[ubuntu-florida] Testing fireGPG please decrypt and reply (is it possible w/o my key?)
christopher.rohde at gmail.com
Thu Jun 7 06:25:53 BST 2007
Hey eldo, thanks for the breakdown!
Luckily for me and Martin, I was bored during class and we sent emails back
and forth til we got it right. Couple that with the fact that I can finally
understand SSH and VNC and I have had a darn productive night (thanks statik
On 6/7/07, Eldo Varghese <poningru at ufl.edu> wrote:
> How GPG works on a basic level
> a person has a secret key and a public key
> the person passes out their public key to people physically, as in
> inorder to fully trust that the messages are from him I have to meet
> bordy in real life and get him to say (this) my public key, otherwise
> any other source of the public key is suspect.
> now if I want to send a message to bordy that I only want him to read, I
> encrypt the message with bordy's public key, which allows only bordy's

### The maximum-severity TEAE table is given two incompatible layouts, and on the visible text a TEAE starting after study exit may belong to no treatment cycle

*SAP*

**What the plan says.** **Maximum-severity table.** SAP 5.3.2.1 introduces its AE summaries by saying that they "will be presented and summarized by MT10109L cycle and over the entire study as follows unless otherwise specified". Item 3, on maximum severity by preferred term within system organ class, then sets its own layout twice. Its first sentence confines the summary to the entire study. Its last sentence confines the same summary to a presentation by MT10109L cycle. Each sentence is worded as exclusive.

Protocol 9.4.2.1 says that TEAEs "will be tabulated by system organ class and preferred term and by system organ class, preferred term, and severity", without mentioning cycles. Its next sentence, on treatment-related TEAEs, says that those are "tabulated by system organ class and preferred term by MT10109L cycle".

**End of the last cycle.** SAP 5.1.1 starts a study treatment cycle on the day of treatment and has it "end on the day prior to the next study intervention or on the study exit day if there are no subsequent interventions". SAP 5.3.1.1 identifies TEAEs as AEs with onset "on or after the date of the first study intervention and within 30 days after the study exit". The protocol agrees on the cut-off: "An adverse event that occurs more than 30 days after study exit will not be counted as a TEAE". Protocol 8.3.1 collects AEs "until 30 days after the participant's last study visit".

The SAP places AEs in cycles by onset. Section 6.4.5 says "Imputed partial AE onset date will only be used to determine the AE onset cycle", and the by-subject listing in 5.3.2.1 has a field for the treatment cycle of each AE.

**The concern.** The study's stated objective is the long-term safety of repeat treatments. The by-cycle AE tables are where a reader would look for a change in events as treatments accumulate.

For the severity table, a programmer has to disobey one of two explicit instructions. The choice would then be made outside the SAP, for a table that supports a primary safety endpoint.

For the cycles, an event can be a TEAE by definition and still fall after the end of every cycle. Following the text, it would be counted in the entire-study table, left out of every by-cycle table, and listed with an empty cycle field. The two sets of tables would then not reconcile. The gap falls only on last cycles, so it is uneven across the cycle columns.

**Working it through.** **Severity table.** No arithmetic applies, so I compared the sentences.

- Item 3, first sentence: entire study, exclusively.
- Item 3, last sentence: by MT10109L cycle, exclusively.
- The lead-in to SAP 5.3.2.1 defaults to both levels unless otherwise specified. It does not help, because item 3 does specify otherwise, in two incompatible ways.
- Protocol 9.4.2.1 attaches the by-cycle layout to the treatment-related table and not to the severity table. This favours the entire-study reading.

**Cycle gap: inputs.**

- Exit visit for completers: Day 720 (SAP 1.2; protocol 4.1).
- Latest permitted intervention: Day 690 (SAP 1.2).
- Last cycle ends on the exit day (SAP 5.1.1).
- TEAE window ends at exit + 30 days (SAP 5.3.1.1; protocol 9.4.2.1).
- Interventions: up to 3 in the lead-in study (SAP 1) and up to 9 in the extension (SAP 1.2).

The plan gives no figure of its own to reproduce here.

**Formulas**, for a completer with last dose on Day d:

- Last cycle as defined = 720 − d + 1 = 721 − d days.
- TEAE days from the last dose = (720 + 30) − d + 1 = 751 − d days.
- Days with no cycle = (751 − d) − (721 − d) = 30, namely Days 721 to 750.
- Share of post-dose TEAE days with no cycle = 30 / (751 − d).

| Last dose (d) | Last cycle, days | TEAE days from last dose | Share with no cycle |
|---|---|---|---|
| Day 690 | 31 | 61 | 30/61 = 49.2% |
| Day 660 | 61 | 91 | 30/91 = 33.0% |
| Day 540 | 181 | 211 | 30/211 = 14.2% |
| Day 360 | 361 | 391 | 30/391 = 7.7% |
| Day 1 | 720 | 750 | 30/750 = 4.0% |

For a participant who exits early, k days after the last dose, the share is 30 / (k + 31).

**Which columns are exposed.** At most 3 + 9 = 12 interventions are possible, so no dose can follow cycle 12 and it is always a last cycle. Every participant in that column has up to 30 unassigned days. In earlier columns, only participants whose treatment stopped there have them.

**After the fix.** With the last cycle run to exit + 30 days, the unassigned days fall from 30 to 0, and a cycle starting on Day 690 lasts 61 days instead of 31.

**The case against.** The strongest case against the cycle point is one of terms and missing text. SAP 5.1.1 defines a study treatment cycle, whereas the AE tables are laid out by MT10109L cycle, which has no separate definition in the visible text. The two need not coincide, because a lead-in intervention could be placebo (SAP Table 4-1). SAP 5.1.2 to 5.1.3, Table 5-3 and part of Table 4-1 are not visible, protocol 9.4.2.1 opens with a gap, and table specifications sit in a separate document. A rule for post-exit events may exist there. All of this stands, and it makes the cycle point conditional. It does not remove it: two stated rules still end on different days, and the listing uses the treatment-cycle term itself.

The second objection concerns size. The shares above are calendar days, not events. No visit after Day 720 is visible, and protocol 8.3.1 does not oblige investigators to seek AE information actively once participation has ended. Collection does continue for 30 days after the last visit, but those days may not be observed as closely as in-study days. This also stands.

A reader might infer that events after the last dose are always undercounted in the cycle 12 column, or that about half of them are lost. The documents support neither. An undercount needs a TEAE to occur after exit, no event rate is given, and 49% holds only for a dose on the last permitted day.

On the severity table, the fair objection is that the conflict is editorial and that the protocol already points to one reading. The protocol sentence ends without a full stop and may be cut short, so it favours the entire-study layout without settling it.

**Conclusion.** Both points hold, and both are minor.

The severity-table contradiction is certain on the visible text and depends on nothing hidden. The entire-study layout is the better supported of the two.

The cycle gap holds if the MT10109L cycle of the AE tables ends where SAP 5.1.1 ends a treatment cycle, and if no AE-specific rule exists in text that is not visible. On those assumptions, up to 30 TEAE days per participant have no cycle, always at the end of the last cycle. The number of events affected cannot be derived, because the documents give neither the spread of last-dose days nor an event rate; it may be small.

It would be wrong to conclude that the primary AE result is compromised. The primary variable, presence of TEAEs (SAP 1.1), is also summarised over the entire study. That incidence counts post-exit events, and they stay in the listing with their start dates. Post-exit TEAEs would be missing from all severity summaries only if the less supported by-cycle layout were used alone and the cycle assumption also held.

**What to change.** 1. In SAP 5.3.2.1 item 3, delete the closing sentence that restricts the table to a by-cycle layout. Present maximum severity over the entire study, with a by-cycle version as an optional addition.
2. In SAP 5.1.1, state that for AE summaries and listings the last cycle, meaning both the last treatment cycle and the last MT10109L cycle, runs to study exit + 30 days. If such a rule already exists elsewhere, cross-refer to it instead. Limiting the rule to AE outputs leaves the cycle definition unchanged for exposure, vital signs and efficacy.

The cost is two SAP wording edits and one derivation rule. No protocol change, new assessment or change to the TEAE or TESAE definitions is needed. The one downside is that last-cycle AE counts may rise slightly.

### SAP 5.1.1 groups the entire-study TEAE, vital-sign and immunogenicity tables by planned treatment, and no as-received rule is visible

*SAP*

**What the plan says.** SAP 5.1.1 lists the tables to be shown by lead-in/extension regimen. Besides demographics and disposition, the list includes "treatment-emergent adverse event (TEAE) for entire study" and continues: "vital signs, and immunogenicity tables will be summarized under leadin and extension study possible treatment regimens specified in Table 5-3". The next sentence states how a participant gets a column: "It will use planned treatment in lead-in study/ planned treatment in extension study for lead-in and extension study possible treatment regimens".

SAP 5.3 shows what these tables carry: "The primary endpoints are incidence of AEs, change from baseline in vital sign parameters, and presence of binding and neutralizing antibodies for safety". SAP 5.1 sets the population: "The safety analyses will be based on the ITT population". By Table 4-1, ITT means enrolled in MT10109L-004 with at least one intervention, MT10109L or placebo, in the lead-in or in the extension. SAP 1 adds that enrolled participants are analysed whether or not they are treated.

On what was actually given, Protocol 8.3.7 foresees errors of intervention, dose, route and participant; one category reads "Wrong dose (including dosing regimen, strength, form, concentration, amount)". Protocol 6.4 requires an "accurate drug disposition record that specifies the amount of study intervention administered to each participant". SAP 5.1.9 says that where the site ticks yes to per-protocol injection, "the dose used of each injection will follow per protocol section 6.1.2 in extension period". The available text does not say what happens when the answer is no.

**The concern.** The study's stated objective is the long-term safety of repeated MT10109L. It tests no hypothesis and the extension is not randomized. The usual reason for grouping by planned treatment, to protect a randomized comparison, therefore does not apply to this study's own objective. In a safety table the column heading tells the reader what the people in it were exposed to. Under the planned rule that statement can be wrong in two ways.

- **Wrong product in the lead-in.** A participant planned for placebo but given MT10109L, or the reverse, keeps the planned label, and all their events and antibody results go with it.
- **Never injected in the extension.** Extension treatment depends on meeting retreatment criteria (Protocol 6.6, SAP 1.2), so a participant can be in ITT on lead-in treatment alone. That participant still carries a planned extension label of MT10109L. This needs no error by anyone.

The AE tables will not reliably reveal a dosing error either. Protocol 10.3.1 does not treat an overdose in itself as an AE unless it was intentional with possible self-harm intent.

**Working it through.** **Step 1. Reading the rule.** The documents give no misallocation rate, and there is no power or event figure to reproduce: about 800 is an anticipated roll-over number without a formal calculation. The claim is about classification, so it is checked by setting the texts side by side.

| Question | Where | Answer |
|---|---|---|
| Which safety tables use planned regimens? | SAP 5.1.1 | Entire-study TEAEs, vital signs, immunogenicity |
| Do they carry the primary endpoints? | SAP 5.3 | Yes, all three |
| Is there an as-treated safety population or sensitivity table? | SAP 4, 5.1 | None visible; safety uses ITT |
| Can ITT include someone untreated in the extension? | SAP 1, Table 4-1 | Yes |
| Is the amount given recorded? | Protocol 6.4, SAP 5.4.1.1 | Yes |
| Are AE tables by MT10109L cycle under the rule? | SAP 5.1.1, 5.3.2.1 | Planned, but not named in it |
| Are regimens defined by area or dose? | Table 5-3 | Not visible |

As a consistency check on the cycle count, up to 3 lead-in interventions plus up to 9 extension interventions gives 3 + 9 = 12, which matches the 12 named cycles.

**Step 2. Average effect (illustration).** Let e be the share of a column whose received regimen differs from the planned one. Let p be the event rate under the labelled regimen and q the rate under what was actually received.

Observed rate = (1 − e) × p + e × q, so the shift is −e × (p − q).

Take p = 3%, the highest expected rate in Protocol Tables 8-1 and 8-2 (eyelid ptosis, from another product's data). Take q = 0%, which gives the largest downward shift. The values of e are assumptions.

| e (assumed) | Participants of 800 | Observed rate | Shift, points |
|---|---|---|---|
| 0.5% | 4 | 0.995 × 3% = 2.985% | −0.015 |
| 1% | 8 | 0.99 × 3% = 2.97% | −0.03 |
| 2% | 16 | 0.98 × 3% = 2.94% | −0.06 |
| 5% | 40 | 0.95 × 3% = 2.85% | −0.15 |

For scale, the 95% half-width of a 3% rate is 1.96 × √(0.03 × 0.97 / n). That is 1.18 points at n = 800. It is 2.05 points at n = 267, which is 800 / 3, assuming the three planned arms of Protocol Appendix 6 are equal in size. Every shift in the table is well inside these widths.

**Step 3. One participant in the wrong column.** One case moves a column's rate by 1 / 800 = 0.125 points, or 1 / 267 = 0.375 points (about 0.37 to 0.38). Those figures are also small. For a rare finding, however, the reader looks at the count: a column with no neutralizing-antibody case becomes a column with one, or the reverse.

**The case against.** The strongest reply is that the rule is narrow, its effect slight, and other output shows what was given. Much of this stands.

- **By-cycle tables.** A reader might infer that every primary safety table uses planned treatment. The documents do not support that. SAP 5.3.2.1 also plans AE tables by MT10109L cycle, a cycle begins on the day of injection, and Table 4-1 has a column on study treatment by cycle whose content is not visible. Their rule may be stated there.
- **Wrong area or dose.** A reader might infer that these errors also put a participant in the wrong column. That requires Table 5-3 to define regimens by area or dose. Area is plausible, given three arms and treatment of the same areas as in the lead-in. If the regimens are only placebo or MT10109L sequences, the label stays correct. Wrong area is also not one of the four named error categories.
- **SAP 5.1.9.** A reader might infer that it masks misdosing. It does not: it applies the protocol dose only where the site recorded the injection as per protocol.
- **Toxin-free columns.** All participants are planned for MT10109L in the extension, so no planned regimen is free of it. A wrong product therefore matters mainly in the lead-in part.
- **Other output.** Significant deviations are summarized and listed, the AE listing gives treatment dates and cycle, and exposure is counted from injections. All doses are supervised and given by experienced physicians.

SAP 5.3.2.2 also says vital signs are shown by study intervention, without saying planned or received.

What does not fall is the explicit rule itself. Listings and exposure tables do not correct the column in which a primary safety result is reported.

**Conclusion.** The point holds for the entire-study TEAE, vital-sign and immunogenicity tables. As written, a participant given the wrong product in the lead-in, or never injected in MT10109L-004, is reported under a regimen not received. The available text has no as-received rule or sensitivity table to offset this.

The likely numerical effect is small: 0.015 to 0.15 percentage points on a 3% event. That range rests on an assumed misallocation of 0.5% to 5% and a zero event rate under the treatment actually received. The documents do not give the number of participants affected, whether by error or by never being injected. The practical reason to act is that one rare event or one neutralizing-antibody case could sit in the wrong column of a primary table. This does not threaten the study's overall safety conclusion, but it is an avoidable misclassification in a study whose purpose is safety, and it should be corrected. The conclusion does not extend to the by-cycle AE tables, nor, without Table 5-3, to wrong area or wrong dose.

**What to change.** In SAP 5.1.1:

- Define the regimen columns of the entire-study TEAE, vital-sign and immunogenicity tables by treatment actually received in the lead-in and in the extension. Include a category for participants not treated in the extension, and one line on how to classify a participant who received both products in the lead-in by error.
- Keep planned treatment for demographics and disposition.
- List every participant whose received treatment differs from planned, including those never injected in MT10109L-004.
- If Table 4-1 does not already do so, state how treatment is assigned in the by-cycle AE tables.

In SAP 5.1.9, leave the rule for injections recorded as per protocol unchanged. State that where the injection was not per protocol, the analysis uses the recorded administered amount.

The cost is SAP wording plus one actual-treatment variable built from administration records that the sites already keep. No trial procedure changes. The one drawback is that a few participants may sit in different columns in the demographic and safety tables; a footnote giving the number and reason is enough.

> private key to decrypt, this is because public key and private key are
> created in such a way during key pair generation.
> so if bordy wants to send us all an encrypted message he has to encrypt
> one copy of the message with my public key then send it to me, encrypt
> another copy of the message with oh say Martin's public key then send it
> to him, etc.
> Most of you are probably thinking thats very tedious, well it just so
> happens that Thunderbird+enigmail solves this problem beautifully, just
> install thunderbird and then the enigmail extensions from the
> repositories. Create a new Key pair (or just have enigmail auto detect
> the existing key in .gpg) and then swap your public keys and start
> sending messages.
> this is just a basic explanation and I've not covered things like levels
> of trust, and sharing public key repositories with other people, and
> things like just making sure that the message is from a particular
> person (as in if I have bordy's public key he cans 'sign' a message with
> his private key, then send it to me, and I can ensure that the message
> was not tampered with at all using his public key, keep in mind this
> gives no encryption protection simply assures me that the message I
> received was sent using bordy's private key.)
> Consult wikipedia or wiki.ubuntu.com for more info.
> or hit me up on irc for more info
> - Eldo
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